• RMA publications were mailed to 45,000 people.

Media Relations     

  • Television, print and radio interviews were conducted almost daily;
  • Media training was provided to select Army spokespersons;
  • Four press conferences were coordinated on-site to provide key milestone updates usually attended by Army commanders, Congressional delegation and local elected officials. B-roll footage and still photos provided media because the bomblets were in a highly restricted area;
  • Editorial board briefings and on air TV interviews were set up with Major General John Doesberg explaining the selected technology.
  • Elected Official/Influential Relations
  • Before information was released to the media or public, elected officials, the agencies and members of the RMA’s community advisory board received face-to-face, faxed or telephone briefings;  
  • An open house was held for elected officials, agencies and media to view and learn more about the Explosive Destruction System, the chosen method for destroying the bomblets;
  • All elected officials met with senior Army representatives and received extensive briefings and on-site tours;
  • Co-hosted public meetings and provided talking points for Sen. Allard and Rep. DeGette during press conferences.

Internal Relations

  • Highly ranked Army officials and other departments of the Army were briefed daily on technical and public affairs efforts.  In addition, briefing books were provided to visiting Generals and staff;
  • The 700 RMA employees and contractors attended four internal “town hall” meetings to ask questions and learn more about the situation;
  • Employees received almost daily broadcast messages on voicemail in order to stay apprised of new developments;
  • Employees were able to access the weekly intranet publication, “Inside RMA” for updated information.


At the height of the crisis, research conducted showed that communications efforts proved effective in managing the level of concern among neighbors.  The survey found:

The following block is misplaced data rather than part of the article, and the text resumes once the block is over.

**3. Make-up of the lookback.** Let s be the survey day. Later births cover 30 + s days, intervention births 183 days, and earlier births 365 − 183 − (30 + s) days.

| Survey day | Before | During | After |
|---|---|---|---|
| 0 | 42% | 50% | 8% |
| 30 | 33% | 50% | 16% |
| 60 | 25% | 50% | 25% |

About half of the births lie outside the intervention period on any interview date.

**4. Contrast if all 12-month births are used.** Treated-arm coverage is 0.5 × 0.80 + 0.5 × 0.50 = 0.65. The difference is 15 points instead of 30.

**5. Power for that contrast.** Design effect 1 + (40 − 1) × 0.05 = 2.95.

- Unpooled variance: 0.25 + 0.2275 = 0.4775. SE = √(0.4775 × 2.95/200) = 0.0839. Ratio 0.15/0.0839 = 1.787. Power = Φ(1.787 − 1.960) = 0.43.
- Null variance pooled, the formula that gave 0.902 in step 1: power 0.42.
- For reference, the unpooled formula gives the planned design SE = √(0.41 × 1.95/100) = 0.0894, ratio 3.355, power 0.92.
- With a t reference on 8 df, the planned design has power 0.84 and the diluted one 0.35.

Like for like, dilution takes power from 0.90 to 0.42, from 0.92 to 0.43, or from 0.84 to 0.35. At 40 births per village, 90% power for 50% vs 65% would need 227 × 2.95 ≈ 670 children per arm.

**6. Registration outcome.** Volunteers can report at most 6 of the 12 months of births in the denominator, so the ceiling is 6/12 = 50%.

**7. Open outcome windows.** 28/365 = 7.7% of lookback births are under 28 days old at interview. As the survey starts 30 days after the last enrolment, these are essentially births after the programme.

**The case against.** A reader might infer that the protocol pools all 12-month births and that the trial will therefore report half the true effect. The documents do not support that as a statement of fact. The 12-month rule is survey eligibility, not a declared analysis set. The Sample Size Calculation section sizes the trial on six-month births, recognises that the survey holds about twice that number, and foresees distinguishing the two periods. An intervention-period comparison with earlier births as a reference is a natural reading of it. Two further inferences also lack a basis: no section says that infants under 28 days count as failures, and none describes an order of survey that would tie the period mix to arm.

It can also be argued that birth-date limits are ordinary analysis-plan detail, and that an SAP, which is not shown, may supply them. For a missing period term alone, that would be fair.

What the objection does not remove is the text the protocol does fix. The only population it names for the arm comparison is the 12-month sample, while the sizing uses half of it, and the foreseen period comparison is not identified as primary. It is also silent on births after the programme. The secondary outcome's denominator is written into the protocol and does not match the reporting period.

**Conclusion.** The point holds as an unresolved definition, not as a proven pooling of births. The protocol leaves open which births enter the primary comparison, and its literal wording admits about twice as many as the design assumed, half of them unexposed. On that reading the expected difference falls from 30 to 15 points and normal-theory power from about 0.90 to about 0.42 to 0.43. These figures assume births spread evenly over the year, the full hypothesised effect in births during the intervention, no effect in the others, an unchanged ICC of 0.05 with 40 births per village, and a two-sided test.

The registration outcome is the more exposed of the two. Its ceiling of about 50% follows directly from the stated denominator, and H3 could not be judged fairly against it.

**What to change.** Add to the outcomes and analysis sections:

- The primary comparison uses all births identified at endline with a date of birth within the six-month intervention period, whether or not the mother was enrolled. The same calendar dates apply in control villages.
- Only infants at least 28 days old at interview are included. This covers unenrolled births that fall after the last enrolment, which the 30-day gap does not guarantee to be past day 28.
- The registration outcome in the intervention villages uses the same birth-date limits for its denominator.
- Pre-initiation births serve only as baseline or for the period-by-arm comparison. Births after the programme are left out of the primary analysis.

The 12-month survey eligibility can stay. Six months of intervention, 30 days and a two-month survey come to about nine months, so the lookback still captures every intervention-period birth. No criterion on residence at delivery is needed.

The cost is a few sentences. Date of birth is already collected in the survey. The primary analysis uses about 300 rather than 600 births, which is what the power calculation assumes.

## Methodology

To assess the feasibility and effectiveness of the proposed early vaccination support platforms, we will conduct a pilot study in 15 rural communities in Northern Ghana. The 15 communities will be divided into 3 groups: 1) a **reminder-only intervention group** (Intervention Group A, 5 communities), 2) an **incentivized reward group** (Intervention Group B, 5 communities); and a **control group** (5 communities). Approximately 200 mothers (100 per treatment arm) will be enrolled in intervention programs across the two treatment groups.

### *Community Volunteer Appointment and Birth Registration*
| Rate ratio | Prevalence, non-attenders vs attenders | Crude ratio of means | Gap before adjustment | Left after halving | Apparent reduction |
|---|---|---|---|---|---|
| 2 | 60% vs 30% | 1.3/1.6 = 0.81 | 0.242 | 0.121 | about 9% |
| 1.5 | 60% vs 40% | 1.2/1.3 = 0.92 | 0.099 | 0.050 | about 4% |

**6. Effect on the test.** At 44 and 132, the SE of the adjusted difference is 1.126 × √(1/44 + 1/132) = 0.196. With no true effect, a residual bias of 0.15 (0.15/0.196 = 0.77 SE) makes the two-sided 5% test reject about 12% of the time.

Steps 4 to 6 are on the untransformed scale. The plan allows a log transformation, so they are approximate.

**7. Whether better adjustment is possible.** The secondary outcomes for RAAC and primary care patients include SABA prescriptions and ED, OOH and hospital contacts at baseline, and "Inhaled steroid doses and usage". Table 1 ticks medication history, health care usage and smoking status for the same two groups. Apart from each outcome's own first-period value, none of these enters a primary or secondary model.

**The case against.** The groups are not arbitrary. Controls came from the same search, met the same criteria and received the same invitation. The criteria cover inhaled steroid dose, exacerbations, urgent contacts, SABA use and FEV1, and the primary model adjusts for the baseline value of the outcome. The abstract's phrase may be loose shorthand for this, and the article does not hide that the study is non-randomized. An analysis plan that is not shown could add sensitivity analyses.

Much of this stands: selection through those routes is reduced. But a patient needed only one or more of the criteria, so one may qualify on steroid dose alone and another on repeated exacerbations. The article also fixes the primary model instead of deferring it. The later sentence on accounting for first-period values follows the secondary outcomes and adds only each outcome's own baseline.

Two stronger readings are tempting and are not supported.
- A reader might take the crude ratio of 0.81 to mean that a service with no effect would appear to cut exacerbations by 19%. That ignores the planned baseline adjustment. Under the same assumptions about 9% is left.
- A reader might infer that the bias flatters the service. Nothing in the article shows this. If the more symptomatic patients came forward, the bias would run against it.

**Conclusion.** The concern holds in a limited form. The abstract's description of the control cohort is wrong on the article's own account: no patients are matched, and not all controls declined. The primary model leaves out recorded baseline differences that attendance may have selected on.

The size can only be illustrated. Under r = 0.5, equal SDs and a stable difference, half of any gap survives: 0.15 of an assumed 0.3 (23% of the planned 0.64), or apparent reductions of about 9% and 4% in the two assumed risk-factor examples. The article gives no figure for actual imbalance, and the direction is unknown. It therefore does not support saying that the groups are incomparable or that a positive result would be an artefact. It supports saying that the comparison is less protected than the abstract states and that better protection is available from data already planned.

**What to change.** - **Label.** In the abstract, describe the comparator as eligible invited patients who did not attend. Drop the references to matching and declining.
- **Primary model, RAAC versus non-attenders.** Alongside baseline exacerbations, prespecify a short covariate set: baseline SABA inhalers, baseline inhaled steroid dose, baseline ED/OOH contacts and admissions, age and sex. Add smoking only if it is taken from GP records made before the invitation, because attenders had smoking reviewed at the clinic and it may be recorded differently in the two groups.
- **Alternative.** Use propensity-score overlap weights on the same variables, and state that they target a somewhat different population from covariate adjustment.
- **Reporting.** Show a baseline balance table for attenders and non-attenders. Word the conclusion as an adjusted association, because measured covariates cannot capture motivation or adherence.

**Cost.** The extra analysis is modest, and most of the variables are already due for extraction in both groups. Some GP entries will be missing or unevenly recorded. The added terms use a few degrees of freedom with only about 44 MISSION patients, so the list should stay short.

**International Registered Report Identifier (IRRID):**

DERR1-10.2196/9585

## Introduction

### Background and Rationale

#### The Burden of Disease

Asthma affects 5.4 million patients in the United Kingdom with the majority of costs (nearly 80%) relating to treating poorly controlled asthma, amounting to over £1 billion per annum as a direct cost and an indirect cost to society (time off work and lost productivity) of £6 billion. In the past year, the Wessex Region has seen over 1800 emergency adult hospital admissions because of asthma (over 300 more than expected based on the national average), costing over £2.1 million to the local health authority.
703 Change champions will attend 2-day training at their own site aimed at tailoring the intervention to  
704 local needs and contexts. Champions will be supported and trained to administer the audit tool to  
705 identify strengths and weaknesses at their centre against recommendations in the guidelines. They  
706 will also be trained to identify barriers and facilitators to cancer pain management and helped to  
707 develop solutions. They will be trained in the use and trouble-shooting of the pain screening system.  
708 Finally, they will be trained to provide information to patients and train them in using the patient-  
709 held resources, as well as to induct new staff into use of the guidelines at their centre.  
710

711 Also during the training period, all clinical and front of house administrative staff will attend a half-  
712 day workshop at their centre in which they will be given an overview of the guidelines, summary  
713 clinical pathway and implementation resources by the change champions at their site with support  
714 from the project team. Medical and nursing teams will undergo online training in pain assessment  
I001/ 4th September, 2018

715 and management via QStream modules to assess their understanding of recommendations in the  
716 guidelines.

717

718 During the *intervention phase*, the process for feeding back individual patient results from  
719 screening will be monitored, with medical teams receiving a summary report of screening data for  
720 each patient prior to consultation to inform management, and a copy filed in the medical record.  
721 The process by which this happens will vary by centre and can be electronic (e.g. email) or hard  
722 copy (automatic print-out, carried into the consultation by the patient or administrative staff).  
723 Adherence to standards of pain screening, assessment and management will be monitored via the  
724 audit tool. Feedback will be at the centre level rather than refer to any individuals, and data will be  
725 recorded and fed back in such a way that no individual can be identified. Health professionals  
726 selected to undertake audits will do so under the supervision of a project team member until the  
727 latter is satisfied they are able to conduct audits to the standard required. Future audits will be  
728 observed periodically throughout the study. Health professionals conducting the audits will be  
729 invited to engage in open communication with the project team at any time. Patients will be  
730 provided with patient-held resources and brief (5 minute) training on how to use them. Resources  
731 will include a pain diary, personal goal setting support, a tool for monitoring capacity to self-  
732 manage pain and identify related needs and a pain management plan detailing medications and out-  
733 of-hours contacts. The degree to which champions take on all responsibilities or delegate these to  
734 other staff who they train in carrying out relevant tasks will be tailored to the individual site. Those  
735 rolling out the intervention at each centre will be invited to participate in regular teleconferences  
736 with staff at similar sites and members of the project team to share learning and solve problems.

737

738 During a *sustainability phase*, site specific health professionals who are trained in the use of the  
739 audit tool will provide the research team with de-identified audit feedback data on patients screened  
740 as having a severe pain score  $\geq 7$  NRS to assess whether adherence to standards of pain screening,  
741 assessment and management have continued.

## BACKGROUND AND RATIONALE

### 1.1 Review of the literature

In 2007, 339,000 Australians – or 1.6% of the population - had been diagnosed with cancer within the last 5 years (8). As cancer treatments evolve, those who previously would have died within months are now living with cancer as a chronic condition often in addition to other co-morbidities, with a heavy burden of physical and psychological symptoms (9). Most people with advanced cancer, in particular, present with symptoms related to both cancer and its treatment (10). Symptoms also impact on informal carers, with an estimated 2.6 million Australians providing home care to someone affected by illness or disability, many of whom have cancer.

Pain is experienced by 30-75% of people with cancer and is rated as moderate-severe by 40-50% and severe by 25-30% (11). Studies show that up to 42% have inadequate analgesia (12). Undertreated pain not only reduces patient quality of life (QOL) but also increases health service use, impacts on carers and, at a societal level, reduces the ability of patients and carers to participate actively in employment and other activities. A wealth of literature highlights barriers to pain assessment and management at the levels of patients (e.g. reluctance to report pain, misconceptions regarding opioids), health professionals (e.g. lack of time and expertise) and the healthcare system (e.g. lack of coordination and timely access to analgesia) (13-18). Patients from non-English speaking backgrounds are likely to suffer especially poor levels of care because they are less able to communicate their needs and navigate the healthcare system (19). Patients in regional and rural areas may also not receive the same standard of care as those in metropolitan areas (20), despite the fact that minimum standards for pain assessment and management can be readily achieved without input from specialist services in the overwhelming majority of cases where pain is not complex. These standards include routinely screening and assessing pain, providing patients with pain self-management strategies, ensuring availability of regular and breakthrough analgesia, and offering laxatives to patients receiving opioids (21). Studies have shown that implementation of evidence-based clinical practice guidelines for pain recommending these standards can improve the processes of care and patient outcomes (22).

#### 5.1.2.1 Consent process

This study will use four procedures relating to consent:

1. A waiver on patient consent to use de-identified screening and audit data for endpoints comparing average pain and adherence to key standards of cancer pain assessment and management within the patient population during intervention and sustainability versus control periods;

• Nearly universal awareness of the bomblets among nearby residents did not result in safety concerns;
  • Sixty-nine percent of the community members said they did not need additional information about the bomblets, while less than one-third (31%) said they did; and
  • Arsenal neighbors were confident that the Army would effectively dispose of the bomblets found at the RMA.

Trust and credibility significantly improved throughout the crisis.  This transition is evident in how the media reported the crisis, statements made by the public and elected officials and the partnerships developed or reestablished due to inclusion and strengthened relationships.  (Please see media tracking chart on next page)  

The RMA received “atta boy” letters from members of the Congressional delegation complementing it on a superb communication effort;

Colorado Senator Wayne Allard presented the RMA with a US flag that had flown over the capitol in recognition for a superb effort in dealing with this crisis including keeping the public well informed;
The Denver Post’s final editorial illustrates the effect this communication program had on this difficult community crisis that could have set the Arsenal back 15 years in its community relationships.  This crisis was handled in a way where the relationships are intact and, in some cases, stronger than ever before.